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Oh! who shall then survive?

Oh! who shall stand and live?
When all that hath been is no more :

When for the round earth hung in air,
With all its constellations fair,

In the sky's azure canopy;
When for the breathing earth, and sparkling sea,

Is but a fiery deluge without shore,
Heaving along the abyss profound and dark,
A fiery deluge, and without an ark.
Lord of all power, when thou art there alone
On thy eternal fiery-wheeled throne,

That in its high meridian noon

Needs not the perish'd sun nor moon :
When thou art there in thy presiding state,
Wide-sceptered monarch o'er the realm of doom :

When from the sea depths, from earth's darkest womb,
The dead of all the ages round thee wait:
And when the tribes of wickedness are strewn

Like forest leaves in the autumn of thine ire : Faithful and true! thou still wilt save thine own!

The saints shall dwell within th’unharming fire, Each white robe spotless, blooming every palm.

Even safe as we, by this still fountain's side,

So shall the church, thy bright and mystic bride,
Sit on the stormy gulf a halcyon bird of calm.

Yes, mid yon angry and destroying signs,
O’er us the rainbow of thy mercy shines,

We hail, we bless the covenant of its beam,
Almighty to avenge, Almightiest to redeem !

LXXIX.

For thou wert born of woman! thou didst come,
O Holiest! to this world of sin and gloom,

Not in thy dread omnipotent array;
And not by thunders strew'd was thy tempestuous road ;
Nor indignation burnt before thee on thy way.

But thee, a soft and naked child,

Thy mother undefiled,
In the rude manger laid to rest

From off her virgin breast.
The heavens were not commanded to prepare
A gorgeous canopy of golden air:

Nor stoop'd their lamps th' enthroned fires on high :
A single silent star came wandering from afar,
Gliding uncheck’d and calm along the liquid sky;

The eastern sages leading on

As at a kingly throne,
To lay their gold and odours sweet

Before thy infant feet.
The earth and ocean were not hush'd to hear
Bright harmony from every starry sphere;

Nor at thy presence brake the voice of song,
From all the cherub choirs; and seraph's burning lyres
Pour'd thro' the host of heaven the charmed clouds along.

One angel troop the strain began,

Of all the race of man
By simple shepherds heard alone,
That soft Hosanna's tone.

And when thou didst depart, no car of flame
To bear thee hence in lambent radiance came;

Nor visible angels mourn’d with drooping plumes :
Nor didst thou mount on high from fatal Calvary
With all thine own redeem'doutbursting from their tombs.

For thou didst bear away from earth

But one of human birth,
The dying felon by thy side, to be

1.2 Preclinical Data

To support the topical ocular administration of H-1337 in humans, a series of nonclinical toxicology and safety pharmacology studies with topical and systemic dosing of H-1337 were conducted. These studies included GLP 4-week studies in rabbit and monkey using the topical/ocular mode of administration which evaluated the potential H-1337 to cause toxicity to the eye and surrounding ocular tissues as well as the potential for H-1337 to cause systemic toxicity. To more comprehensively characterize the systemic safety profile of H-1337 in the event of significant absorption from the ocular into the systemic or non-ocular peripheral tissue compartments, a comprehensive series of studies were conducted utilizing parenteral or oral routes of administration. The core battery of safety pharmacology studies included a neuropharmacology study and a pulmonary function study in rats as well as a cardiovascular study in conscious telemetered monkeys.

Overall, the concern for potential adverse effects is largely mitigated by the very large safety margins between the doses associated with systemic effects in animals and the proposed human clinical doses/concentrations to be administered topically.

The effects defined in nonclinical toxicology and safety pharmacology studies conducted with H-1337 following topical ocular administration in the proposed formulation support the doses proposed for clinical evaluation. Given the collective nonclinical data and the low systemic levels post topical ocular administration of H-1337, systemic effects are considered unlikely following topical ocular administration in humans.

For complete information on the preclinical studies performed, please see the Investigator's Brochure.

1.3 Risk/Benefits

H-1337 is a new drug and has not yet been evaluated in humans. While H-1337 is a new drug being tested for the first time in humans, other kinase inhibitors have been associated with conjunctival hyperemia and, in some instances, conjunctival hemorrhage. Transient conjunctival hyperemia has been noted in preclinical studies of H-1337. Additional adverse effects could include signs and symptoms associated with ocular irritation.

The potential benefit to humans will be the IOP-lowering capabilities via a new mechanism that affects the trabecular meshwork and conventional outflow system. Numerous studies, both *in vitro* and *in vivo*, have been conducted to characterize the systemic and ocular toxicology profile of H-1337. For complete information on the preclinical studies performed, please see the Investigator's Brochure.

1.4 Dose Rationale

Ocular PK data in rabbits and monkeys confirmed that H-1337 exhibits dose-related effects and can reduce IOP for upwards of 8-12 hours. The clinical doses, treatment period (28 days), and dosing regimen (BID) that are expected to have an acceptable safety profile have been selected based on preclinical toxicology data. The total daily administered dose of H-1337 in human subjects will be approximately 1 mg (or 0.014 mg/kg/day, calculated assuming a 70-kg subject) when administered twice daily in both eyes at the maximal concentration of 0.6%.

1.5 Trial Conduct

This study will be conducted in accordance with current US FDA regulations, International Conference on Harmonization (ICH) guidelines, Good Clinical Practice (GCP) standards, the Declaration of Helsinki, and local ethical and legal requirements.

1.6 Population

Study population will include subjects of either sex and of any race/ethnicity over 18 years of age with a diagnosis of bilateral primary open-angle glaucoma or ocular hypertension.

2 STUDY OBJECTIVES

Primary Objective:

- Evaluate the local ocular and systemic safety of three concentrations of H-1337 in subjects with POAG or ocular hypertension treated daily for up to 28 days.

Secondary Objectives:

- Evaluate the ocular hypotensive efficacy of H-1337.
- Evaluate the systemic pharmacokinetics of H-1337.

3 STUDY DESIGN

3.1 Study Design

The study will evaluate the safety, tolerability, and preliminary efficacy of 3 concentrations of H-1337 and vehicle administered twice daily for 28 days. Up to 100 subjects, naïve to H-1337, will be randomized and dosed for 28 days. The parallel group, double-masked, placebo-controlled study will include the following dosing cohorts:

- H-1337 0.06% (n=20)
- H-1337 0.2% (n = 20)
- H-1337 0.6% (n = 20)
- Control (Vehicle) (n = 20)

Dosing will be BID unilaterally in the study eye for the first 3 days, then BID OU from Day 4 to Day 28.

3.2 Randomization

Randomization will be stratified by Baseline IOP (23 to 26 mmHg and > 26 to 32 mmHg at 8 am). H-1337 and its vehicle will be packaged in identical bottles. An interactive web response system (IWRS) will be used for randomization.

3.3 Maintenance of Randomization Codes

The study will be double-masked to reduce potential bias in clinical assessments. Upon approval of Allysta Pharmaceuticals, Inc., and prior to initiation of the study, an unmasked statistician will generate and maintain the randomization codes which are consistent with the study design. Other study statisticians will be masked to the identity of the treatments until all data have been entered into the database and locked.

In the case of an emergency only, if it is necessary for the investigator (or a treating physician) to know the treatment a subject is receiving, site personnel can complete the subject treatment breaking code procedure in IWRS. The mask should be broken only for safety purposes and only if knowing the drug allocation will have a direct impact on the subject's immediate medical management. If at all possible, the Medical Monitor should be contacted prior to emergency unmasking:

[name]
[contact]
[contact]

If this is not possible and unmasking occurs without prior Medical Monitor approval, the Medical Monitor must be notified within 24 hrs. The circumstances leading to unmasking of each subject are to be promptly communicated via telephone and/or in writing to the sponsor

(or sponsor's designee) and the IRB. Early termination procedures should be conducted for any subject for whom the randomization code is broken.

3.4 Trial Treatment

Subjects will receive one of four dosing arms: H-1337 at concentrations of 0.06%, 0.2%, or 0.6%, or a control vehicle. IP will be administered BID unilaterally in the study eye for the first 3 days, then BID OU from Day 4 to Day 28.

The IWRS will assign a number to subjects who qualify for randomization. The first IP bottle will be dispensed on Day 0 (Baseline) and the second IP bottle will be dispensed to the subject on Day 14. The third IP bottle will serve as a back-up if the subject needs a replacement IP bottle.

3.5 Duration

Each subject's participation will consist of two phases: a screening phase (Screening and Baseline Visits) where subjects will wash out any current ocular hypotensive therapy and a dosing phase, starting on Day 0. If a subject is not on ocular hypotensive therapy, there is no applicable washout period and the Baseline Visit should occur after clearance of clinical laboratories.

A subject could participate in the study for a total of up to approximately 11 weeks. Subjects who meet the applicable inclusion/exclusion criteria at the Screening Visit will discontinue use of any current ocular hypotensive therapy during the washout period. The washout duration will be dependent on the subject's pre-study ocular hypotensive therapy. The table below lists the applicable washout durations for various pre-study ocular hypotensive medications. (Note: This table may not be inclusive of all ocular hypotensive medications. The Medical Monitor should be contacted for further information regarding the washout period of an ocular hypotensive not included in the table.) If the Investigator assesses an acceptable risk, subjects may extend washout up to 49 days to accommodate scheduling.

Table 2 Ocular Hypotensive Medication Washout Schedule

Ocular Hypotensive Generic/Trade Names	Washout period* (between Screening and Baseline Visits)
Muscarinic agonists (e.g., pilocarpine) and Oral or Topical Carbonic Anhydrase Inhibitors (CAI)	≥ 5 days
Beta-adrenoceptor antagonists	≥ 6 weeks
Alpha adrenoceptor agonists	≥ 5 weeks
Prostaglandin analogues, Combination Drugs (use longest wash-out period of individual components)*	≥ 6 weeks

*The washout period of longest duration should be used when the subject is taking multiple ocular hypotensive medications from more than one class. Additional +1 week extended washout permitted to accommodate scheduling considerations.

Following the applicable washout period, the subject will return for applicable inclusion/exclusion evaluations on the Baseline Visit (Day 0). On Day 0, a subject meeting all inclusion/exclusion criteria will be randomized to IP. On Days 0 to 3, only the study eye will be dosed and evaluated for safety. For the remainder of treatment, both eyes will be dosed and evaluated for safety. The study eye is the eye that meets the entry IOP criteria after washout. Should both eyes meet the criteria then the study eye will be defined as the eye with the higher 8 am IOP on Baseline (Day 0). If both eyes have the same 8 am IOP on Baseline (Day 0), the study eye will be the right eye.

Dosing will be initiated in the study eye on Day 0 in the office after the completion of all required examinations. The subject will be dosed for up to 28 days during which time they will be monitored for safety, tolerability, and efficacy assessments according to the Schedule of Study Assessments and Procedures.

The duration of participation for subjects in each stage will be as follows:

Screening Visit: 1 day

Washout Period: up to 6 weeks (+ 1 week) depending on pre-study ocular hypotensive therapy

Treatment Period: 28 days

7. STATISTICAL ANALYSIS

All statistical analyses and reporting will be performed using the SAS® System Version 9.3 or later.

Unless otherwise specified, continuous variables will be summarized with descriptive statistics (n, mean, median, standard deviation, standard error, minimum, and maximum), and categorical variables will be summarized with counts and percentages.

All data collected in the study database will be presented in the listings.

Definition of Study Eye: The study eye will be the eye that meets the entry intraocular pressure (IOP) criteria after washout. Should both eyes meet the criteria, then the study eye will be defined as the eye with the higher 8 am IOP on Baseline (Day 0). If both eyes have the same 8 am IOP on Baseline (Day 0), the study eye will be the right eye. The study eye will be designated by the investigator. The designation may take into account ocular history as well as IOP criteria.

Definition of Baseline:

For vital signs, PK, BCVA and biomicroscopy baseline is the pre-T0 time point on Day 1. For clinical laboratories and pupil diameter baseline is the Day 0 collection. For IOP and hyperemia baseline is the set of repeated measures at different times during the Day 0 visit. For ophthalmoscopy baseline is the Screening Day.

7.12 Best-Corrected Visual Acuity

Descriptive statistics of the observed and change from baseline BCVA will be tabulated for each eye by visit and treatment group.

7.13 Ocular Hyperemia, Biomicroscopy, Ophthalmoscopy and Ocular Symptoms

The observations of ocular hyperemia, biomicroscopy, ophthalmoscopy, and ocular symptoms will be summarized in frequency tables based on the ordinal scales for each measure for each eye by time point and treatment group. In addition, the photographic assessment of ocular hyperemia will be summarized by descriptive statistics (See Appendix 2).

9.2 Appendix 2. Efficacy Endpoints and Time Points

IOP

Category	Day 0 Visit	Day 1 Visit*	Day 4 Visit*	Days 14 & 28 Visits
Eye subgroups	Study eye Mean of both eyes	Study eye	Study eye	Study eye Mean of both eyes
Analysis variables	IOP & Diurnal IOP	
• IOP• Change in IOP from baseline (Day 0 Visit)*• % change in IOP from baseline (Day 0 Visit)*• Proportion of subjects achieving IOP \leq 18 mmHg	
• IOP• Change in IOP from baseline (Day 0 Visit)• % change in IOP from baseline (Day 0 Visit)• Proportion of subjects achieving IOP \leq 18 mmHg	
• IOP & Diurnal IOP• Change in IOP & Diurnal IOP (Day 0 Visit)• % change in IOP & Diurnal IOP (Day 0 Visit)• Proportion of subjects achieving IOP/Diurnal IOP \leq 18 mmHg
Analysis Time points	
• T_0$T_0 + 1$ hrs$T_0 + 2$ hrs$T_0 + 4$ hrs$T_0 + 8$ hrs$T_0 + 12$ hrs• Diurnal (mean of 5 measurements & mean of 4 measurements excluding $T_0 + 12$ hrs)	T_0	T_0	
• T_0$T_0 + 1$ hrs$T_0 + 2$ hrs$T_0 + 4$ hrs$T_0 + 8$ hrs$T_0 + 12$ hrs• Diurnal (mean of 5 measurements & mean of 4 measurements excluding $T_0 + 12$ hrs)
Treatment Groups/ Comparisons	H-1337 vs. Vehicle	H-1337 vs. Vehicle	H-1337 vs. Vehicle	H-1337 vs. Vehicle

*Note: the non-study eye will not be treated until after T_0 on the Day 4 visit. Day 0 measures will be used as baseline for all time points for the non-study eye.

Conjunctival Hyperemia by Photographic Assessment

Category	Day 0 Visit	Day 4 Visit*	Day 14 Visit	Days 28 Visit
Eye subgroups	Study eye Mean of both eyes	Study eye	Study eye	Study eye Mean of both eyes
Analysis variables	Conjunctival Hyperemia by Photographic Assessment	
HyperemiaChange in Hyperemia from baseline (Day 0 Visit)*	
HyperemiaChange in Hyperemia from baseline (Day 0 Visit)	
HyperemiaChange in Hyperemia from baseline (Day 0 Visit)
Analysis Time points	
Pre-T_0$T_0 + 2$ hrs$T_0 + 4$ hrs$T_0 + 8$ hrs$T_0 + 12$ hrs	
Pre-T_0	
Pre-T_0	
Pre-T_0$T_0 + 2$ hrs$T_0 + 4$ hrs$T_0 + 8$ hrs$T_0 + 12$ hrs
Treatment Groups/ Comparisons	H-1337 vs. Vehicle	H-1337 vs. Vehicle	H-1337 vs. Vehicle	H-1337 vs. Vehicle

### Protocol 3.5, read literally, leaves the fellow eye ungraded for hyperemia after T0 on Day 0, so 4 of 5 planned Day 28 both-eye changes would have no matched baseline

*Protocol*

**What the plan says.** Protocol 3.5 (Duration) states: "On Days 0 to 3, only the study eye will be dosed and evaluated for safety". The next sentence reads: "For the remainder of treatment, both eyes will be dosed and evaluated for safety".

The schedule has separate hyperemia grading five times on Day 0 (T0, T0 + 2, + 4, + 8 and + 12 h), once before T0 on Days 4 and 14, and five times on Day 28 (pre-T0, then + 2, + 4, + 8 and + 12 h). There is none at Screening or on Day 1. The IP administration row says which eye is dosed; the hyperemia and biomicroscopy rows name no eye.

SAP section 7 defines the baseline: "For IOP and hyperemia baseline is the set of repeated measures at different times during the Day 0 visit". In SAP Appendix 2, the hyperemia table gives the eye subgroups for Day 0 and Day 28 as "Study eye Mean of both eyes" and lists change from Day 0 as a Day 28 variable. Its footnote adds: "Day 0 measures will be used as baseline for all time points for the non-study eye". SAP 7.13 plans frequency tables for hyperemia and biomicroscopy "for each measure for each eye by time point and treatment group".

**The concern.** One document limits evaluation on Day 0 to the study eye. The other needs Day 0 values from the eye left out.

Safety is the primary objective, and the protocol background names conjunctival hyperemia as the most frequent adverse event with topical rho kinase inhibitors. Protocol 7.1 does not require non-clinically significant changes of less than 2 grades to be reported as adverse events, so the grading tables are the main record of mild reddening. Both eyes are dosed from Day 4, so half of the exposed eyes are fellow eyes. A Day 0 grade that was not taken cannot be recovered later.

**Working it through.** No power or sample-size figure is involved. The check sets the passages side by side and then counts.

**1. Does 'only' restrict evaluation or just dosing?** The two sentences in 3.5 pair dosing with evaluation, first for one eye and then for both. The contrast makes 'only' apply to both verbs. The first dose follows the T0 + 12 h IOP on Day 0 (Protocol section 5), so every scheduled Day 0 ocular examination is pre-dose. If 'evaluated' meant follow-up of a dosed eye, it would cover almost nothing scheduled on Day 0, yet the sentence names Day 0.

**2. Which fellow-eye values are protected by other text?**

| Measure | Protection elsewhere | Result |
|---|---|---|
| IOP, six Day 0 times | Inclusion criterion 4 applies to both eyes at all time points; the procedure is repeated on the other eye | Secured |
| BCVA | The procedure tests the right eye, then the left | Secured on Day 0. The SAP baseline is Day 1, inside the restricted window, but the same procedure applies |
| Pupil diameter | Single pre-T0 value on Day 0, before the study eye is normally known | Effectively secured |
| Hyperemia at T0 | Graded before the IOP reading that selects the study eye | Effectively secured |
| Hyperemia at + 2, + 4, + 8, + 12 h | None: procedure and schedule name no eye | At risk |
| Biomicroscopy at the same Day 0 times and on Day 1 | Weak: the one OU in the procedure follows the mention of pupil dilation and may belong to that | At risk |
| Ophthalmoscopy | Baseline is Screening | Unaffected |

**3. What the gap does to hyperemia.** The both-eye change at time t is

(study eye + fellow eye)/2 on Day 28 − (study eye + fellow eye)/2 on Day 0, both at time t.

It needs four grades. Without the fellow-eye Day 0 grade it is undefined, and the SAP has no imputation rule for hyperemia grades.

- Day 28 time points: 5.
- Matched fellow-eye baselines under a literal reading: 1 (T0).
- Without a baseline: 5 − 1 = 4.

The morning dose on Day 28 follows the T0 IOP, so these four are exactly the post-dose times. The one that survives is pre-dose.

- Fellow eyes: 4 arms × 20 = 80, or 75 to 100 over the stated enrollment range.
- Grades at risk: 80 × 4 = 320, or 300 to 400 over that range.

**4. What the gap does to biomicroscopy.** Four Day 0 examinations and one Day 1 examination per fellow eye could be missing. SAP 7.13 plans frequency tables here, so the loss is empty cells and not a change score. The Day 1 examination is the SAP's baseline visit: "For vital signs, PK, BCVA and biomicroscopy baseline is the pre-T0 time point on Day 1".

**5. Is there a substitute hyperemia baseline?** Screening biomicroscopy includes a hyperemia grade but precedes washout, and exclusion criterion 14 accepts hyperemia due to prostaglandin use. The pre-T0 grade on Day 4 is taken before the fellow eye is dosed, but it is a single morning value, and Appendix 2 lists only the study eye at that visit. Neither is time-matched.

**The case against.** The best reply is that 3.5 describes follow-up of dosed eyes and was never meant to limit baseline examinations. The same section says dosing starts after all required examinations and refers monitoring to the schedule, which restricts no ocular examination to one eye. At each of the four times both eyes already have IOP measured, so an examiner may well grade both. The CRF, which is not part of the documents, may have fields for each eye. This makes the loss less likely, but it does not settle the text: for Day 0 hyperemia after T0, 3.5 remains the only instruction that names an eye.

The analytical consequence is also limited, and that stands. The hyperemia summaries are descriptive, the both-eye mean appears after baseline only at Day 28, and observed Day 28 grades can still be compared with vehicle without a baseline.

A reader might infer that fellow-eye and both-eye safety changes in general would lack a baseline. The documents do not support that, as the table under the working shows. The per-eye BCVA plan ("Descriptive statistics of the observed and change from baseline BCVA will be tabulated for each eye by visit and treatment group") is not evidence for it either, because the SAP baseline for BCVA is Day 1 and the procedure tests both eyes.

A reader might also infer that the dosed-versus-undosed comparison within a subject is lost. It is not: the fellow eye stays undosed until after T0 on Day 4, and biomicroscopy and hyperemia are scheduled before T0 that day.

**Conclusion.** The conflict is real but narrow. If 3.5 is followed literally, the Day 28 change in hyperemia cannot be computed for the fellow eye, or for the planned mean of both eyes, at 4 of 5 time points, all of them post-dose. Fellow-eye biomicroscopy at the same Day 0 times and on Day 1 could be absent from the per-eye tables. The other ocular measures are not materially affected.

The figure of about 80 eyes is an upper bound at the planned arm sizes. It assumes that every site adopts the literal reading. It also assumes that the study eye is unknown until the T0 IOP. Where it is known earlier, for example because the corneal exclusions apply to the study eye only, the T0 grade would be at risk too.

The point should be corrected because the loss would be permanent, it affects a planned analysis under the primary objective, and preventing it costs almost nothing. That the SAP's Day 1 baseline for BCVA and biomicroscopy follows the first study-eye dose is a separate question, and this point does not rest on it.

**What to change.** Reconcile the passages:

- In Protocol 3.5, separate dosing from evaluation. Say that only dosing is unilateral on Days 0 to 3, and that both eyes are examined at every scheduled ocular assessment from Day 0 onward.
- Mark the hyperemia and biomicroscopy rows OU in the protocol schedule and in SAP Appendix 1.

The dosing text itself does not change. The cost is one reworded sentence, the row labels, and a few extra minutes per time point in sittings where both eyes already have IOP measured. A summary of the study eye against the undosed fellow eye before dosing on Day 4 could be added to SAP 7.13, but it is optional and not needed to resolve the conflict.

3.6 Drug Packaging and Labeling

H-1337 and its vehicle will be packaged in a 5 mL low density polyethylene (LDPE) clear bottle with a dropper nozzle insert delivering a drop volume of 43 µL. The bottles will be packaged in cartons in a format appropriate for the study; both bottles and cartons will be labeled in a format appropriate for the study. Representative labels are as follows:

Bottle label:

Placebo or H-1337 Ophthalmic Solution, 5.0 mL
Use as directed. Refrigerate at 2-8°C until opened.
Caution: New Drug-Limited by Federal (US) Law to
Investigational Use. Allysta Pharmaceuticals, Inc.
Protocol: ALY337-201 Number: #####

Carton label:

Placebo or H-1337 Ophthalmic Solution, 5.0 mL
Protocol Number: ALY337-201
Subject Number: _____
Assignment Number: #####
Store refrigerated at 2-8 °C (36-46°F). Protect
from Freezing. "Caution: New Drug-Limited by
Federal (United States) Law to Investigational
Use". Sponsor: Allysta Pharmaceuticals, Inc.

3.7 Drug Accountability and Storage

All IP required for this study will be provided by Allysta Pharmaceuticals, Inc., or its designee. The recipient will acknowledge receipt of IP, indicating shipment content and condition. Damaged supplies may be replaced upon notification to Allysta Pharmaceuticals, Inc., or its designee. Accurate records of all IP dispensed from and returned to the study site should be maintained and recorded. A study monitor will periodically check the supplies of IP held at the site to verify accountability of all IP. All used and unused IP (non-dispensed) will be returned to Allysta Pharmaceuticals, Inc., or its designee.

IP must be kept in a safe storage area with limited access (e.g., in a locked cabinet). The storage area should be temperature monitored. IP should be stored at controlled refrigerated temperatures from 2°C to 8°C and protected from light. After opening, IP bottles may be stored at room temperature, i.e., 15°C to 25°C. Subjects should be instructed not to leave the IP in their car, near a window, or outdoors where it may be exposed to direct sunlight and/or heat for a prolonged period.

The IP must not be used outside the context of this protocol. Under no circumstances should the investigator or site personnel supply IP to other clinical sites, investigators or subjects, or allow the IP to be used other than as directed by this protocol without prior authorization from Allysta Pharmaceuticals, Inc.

In Paradise with thee.

Nor o'er thy cross the clouds of vengeance brake;
A little while the conscious earth did shake

At that foul deed by her fierce children done;
A few dim hours of day the world in darkness lay;
Then bask'd in bright repose beneath the cloudless sun.

While thou didst sleep beneath the tomb,

Consenting to thy doom :
Ere yet the white-robed angel shone

Upon the sealed stone.

And when thou didst arise, thou didst not stand
With devastation in thy red right hand,

Plaguing the guilty city's murtherous crew;
But thou didst haste to meet thy mother's coming feet,
And bear the words of peace unto the faithful few.

Then calmly, slowly didst thou rise

Into thy native skies,
Thy human form dissolved on high

In its own radiancy.

LXXX.

When I consider how my light is spent,

Ere half my days, in this dark world and wide ;

And that one talent, which is death to hide, Lodg’d with me useless, though my soul more bent, To serve therewith my Maker, and present

My true account, lest he return and chide;

“Doth God exact day-labour, light denied ?" I fondly ask: But nce, to prevent

That murmur, soon replies,—“God doth not need, Either man's work, or his own gifts; who best

Bear his mild yoke, they serve him best; his state Is kingly: thousands at his bidding speed,

And post o'er land and ocean, without rest; They also serve, who only stand and wait.”

LXXXI.

When faith and love, which parted from thee never,
Had ripen’d the just soul to dwell with God,

Meekly thou didst resign this earthly load
Of death, call'd life; which us from life doth sever.
Thy works, and alms, and all thy good endeavour,

Staid not behind, nor in the grave were trod;

But as faith pointed with her golden rod,
Follow'd thee up to joy and bliss for ever!
Love led them on, and faith, who knew them best

Thy handmaids, clad them o'er with purple beams, And azure wings, that up they flew so dress’d,

And spake the truth of thee in glorious themes, Before the Judge; who thenceforth bid thee rest,

And drink thy fill of pure immortal streams.

LXXXII.

PRAYER is the soul's sincere desire,

Utter'd or unexprest;
The motion of a hidden fire,

That trembles in the breast.
Prayer is the burther of a sigh,

The falling of a tear :
The upward glancing of an eye,

When none but God is near.
Prayer is the simplest form of speech

That infant lips can try;
Prayer the sublimest strains that reach,

The majesty on high.
Prayer is the Christian's vital breath,

The Christian's native air:
His watch-word at the gates of death;

He enters Heav'n by prayer.
Prayer is the contrite sinners voice,

Returning from his ways;
While angels in their songs rejoice,

And say—“Behold he prays !”
The saints in prayer appear as one,

In word and deed, and mind, When with the Father and his Son,

Their fellowship they find.

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